The evidence goes to prove that when a greater membership is established in more districts and the foregoing policy of bringing haulage contractors together is extended, conditions in the industry will show a marked improvement.

The council proposes to continue to extend its work in countering railway propaganda, but does not intend to emulate the railway companies' policy Of continually attacking its opponents.

The council feels that the road-transport case is unassailable on facts, and more good would be done by placing these

facts before the public in a reasoned and dignified form, with constructive proposals. In this connection, I, personally, deplore the correspondence emanating from Mr. Walter Gammons. In my opinion, such letters, consisting only of attacks on the railways and this Association, can only result in damage to the industry. I fail to observe a single constructive proposal in Mr. Gammons's letters.

The Association recognizes that the well-established clearing-house is an integral part of the industry especially affecting the long-distance operator. In matters such as rates, the countering of adverse propaganda, etc:, the interests of the clearing-house and operator are common. The council is of opinion that by establishing within the Association a strong section representative of clearing-houses, much could be done, and co-operation between the clearinghouses themselves and operators is looked forward to. In this connection it is interesting to note that at a largely attended meeting the Association's policy, as indicated above, was unanimously agreed upon and the council of the Association is gratified at the promise of co-operation and support accorded to it at that meeting in respectof this part of its policy.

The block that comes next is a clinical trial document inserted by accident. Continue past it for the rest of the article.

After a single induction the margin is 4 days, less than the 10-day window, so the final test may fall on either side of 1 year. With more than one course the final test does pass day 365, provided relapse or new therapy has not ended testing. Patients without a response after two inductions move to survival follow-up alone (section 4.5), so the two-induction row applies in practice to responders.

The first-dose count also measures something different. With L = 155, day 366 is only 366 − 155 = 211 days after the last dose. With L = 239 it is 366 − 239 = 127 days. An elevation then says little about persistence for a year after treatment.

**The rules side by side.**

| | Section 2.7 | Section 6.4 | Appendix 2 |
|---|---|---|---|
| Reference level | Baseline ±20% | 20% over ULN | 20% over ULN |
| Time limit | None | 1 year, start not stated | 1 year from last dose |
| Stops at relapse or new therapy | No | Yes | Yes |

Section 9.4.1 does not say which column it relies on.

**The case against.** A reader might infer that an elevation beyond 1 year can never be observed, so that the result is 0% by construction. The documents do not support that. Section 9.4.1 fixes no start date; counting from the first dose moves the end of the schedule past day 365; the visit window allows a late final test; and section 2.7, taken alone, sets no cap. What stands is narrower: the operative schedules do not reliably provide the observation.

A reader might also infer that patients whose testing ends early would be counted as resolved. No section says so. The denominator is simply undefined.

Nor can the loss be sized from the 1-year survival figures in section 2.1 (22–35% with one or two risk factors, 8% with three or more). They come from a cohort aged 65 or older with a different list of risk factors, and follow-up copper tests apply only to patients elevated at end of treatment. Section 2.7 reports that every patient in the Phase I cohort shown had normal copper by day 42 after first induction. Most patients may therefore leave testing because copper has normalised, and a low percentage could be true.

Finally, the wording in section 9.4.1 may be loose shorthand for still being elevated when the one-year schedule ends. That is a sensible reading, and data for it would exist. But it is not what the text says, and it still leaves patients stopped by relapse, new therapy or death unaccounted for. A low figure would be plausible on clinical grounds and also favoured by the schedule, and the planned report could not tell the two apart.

In the past the council has declined to register as members individuals setting up as clearing-houses whom theyhave deemed to be irresponsible, and I have no doubt that the clearing-house section, which will in future make recommendations in this respect, will pursue the same course.

With respect to taxation and legislation, the Association will co-operate to the fullest possible extent with other associations when the interests are common to both bodies, believing that duplication and overlapping in such matters should be avoided as much as possible.

Constructive Proposals to Road and Rail.

The Association will shortly form a committee representing the long-distance operator, the clearing-house and the short-distance haulier, for the purpose of preparing a memorandum setting out what the Association considers to be the best solution of the road-rail controversy, and I believe that this memorandum will contain constructive proposals to both road and rail interests and industry as a whole.

have made no reference in this article to the muchdebated question of the licensing of hauliers, but no doubt the committee that I have just indicated will consider the whole subject and make its recommendations to the council, these to be incorporated in the memorandum.

In conclusion, I would say that the enthusiasm shown by every member of the Association is indicative of the need for an organization of this kind, and I have no doubt that a definite advance in the conditions of road transport must

be the result of the Association's activities. No single haulage contractor should stand outside its ranks, because, collectively, the industry is a particularly strong force, but unorganized it is weak and must be vulnerable to attack.